Meet the next bestselling authors: computers

Last updated 15:34 01/08/2014
Game of Thrones

COULD A COMPUTER DREAMED HER UP? Daenerys Targaryen (Emilia Clarke), from George RR Martin's hit book series and TV show Game of Thrones.

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Computers are a step closer to becoming the next Stephen King, JK Rowling or George RR Martin thanks to a new artificial intelligence software that writes its own fables.

Researchers at the University of NSW have developed a computer system that generates simple stories constructed on a psychological model.

Perhaps it was inevitable that our use of technology would eventually into one of the most fundamental areas of human behaviours: story telling.

All humans need to do is select from one of 22 available storylines wired around an emotional core, such as retribution.

The computer then plots out the emotions the characters need to experience and constructs events to match each plot point.

The new system is the brainchild of passionate reader and computer science PhD student Margaret Sarlej.

"Computer generated storytelling is in its very early stages, and we're a long way from a computer becoming the next Tim Winton, but this is a step forward," Sarlej said.

Sarlej created the fundamental storytelling engine of the system by encoding the 22 available fable types with the series and structure of emotions characters need to experience to convey that moral message.

 The system is only focused on the emotions the characters experience, however, rather than taking the reader on an emotional journey.

But this second area is a distinct and almost completely separate area of computer studies: the automatic creation of natural and evocative language.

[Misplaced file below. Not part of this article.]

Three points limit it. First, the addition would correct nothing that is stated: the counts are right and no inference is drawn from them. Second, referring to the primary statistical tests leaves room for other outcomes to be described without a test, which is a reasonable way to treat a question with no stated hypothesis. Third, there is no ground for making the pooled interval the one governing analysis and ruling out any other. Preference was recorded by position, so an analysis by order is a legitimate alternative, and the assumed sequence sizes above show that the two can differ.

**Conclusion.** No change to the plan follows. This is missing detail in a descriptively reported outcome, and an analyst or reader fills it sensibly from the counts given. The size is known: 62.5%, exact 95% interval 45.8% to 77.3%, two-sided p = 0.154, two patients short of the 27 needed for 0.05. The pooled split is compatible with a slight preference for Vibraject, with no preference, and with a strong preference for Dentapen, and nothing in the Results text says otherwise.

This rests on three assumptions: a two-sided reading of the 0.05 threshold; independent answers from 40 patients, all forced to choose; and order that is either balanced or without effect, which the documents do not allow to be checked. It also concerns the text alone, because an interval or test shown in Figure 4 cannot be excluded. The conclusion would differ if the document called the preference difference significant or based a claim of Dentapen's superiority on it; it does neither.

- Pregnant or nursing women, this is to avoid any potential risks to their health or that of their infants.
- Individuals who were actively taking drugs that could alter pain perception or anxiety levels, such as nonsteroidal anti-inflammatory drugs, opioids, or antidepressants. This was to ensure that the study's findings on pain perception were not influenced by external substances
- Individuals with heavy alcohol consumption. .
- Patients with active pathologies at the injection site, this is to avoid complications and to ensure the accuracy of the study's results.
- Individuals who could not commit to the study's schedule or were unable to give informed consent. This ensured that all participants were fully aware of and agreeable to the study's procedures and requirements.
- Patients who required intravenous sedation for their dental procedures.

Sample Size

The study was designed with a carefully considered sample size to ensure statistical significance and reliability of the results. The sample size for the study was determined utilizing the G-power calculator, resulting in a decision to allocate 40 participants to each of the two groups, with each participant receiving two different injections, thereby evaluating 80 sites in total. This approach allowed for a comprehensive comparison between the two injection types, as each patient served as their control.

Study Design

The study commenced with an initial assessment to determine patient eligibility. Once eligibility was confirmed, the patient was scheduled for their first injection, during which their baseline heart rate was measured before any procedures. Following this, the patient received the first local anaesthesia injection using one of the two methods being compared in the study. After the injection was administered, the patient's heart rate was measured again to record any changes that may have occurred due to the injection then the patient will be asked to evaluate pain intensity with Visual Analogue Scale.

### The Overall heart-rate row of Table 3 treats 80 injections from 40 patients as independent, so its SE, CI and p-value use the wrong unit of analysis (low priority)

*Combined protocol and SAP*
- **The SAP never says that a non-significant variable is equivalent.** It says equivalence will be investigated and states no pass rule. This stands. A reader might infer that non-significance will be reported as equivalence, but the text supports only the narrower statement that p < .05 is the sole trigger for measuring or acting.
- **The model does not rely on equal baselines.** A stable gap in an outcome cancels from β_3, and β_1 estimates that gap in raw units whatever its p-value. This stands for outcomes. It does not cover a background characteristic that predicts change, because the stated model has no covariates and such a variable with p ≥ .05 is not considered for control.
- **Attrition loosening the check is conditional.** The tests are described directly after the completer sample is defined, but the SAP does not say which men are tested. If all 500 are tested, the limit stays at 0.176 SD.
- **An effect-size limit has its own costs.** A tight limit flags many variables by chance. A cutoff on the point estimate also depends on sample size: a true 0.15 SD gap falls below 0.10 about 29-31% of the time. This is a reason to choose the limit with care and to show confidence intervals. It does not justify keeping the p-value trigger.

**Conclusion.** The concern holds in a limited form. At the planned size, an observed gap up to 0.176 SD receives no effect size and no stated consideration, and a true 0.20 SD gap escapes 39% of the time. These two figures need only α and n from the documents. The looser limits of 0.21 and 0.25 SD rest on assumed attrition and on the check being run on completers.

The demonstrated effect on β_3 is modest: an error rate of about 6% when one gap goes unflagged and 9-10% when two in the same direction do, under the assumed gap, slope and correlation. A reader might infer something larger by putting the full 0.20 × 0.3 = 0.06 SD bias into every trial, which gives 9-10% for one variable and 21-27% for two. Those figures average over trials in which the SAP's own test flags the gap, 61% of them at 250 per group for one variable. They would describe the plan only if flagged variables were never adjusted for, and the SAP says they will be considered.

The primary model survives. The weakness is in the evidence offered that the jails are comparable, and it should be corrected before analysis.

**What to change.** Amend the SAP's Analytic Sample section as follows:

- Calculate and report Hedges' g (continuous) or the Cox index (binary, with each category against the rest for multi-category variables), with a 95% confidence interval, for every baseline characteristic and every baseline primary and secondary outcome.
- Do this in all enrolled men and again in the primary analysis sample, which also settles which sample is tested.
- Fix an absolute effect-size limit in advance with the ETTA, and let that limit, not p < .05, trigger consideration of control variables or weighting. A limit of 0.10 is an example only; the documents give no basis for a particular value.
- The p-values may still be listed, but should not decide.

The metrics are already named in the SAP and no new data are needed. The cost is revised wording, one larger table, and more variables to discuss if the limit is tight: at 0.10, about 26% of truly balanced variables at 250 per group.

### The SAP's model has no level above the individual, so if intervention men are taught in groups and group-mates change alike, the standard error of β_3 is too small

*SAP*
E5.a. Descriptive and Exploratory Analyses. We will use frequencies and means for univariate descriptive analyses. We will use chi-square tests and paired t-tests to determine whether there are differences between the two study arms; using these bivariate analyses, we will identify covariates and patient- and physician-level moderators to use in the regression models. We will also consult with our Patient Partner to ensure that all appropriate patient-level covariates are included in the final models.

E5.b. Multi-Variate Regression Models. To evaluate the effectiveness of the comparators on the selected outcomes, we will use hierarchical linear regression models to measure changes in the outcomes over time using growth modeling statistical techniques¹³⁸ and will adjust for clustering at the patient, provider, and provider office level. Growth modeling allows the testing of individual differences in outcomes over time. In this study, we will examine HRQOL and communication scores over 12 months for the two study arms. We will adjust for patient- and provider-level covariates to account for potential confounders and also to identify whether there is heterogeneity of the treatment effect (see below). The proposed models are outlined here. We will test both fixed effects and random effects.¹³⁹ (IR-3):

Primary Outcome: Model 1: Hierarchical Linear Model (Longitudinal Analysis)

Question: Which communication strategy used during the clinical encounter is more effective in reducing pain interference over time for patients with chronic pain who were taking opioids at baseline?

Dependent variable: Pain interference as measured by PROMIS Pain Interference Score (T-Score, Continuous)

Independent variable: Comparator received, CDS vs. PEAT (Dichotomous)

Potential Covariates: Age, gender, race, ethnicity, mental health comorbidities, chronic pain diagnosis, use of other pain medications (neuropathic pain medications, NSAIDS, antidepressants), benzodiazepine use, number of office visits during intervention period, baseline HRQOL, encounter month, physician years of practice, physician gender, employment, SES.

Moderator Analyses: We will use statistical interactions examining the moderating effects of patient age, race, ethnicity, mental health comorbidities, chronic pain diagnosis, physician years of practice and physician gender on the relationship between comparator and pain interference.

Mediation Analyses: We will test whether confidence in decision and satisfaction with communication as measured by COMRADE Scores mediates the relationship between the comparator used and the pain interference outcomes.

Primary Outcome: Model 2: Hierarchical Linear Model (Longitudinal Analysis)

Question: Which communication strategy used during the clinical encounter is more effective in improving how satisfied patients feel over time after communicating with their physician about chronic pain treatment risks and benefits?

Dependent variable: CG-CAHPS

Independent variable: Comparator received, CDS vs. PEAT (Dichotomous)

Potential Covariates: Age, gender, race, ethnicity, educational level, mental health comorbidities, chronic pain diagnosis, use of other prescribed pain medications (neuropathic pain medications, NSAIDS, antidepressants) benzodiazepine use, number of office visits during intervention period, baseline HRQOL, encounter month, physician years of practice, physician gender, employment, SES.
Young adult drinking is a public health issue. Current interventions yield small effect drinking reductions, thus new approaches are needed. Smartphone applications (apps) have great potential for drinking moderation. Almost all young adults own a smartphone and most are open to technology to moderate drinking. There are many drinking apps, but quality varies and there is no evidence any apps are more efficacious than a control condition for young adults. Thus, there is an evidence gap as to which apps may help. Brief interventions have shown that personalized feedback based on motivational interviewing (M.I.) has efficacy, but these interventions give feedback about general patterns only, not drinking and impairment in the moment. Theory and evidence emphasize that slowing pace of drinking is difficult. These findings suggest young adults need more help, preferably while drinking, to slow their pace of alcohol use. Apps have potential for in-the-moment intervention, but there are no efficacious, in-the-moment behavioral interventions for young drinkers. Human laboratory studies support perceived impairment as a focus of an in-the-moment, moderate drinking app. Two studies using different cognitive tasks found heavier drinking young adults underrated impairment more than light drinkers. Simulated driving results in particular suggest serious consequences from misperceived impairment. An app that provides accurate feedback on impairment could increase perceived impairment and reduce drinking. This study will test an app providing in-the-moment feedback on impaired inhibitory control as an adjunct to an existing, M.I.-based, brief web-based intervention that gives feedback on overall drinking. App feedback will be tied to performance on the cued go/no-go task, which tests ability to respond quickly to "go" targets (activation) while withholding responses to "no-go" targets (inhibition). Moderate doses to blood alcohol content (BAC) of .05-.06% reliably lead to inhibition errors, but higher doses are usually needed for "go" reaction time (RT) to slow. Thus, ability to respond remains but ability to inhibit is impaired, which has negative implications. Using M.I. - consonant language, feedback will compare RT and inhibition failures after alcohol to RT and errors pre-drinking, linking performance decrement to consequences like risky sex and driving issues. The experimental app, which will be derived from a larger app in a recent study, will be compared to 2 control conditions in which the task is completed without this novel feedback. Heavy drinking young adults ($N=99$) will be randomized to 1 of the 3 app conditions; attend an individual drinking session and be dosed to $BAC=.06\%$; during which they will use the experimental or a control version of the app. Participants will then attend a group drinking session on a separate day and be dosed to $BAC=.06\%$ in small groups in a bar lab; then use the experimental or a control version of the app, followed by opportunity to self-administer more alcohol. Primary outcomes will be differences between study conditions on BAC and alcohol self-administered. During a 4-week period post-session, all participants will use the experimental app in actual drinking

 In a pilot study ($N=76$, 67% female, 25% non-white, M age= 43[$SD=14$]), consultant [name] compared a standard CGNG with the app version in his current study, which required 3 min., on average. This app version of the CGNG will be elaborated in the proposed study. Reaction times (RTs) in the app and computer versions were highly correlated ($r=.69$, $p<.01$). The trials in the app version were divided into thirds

"For a computer to rival any human story teller, you'd need to combine to combine state of the art technology from both systems. Both areas are very challenging so that won't be happening for a while," Ms Sarlej said.

Multi-awardwinning author and creative writing tutor Margo Lanagan said the software could be a useful tool for developing narrative plot lines, which she describes as both the skeleton and engine for most stories.

"It's a very important corner for stories. But there are elements that are just as important, if not more so than plot," Lanagan said. 

Even if technology could  eventually connect clear plots with evocative language, Lanagan says it still would not necessarily create compelling stories.

"Good storytelling is more about exploring characters and scenes in different ways," Lanagan said. "Stories come from deep within, from an initial impulse within the author that is almost unspeakable. It's not inaccessible with tools like this, but it has to be there to transform the plot into something that can be felt."

Despite her passion for combining artificial intelligence systems with stories, even Sarlej is not sure computers as humanity's chief storytellers is a wise idea.

"You wouldn't necessarily want it to happen completely, there are aspects of story telling you wouldn't want to replicate automatically, that's the joy of reading."

Computer-generated narratives could form the a more dynamic and scaleable skeleton for digital storytelling, such as more elaborate and sprawling 'choose your own adventure' style stories for school student of all ages, or even branching narratives in computer and video games.

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Sarlej's supervisor, Australian Research Council Fellow Dr Malcolm Ryan, said it was a serious literary project for the university.

He believes artificial intelligence will make an increasingly meaningful contribution to literature in the coming years.

- Sydney Morning Herald


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